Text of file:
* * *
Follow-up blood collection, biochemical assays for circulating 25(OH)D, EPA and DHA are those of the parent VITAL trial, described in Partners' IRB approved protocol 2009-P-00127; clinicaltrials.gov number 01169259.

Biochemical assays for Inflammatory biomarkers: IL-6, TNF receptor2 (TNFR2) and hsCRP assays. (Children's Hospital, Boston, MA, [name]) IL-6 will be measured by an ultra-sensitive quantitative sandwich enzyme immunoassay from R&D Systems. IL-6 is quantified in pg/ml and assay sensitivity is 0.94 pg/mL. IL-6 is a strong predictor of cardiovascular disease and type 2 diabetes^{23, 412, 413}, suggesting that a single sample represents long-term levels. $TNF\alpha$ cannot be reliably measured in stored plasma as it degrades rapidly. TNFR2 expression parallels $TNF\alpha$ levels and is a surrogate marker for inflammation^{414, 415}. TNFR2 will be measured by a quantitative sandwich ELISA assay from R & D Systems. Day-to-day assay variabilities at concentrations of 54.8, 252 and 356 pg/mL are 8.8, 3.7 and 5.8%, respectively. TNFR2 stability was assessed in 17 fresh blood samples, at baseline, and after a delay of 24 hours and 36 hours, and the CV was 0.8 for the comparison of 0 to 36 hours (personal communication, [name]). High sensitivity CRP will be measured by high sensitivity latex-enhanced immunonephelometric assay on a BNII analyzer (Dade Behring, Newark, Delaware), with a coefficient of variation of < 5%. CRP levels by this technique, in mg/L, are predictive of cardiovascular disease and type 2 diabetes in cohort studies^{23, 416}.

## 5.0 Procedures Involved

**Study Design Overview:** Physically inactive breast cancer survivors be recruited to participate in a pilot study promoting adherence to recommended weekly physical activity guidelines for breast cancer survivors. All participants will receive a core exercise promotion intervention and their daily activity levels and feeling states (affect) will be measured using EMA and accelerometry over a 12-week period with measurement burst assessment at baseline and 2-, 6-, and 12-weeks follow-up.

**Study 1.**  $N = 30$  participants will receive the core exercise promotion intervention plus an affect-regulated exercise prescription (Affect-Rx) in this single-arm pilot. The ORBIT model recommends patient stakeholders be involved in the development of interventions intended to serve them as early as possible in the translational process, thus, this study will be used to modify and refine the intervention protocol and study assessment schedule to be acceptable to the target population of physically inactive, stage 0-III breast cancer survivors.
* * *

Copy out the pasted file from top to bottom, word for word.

Follow-up blood collection, biochemical assays for circulating 25(OH)D, EPA and DHA are those of the parent VITAL trial, described in Partners' IRB approved protocol 2009-P-00127; clinicaltrials.gov number 01169259.

Biochemical assays for Inflammatory biomarkers: IL-6, TNF receptor2 (TNFR2) and hsCRP assays. (Children's Hospital, Boston, MA, [name]) IL-6 will be measured by an ultra-sensitive quantitative sandwich enzyme immunoassay from R&D Systems. IL-6 is quantified in pg/ml and assay sensitivity is 0.94 pg/mL. IL-6 is a strong predictor of cardiovascular disease and type 2 diabetes^{23, 412, 413}, suggesting that a single sample represents long-term levels. $TNF\alpha$ cannot be reliably measured in stored plasma as it degrades rapidly. TNFR2 expression parallels $TNF\alpha$ levels and is a surrogate marker for inflammation^{414, 415}. TNFR2 will be measured by a quantitative sandwich ELISA assay from R & D Systems. Day-to-day assay variabilities at concentrations of 54.8, 252 and 356 pg/mL are 8.8, 3.7 and 5.8%, respectively. TNFR2 stability was assessed in 17 fresh blood samples, at baseline, and after a delay of 24 hours and 36 hours, and the CV was 0.8 for the comparison of 0 to 36 hours (personal communication, [name]). High sensitivity CRP will be measured by high sensitivity latex-enhanced immunonephelometric assay on a BNII analyzer (Dade Behring, Newark, Delaware), with a coefficient of variation of < 5%. CRP levels by this technique, in mg/L, are predictive of cardiovascular disease and type 2 diabetes in cohort studies^{23, 416}.

## 5.0 Procedures Involved

**Study Design Overview:** Physically inactive breast cancer survivors be recruited to participate in a pilot study promoting adherence to recommended weekly physical activity guidelines for breast cancer survivors. All participants will receive a core exercise promotion intervention and their daily activity levels and feeling states (affect) will be measured using EMA and accelerometry over a 12-week period with measurement burst assessment at baseline and 2-, 6-, and 12-weeks follow-up.

**Study 1.**  $N = 30$  participants will receive the core exercise promotion intervention plus an affect-regulated exercise prescription (Affect-Rx) in this single-arm pilot. The ORBIT model recommends patient stakeholders be involved in the development of interventions intended to serve them as early as possible in the translational process, thus, this study will be used to modify and refine the intervention protocol and study assessment schedule to be acceptable to the target population of physically inactive, stage 0-III breast cancer survivors.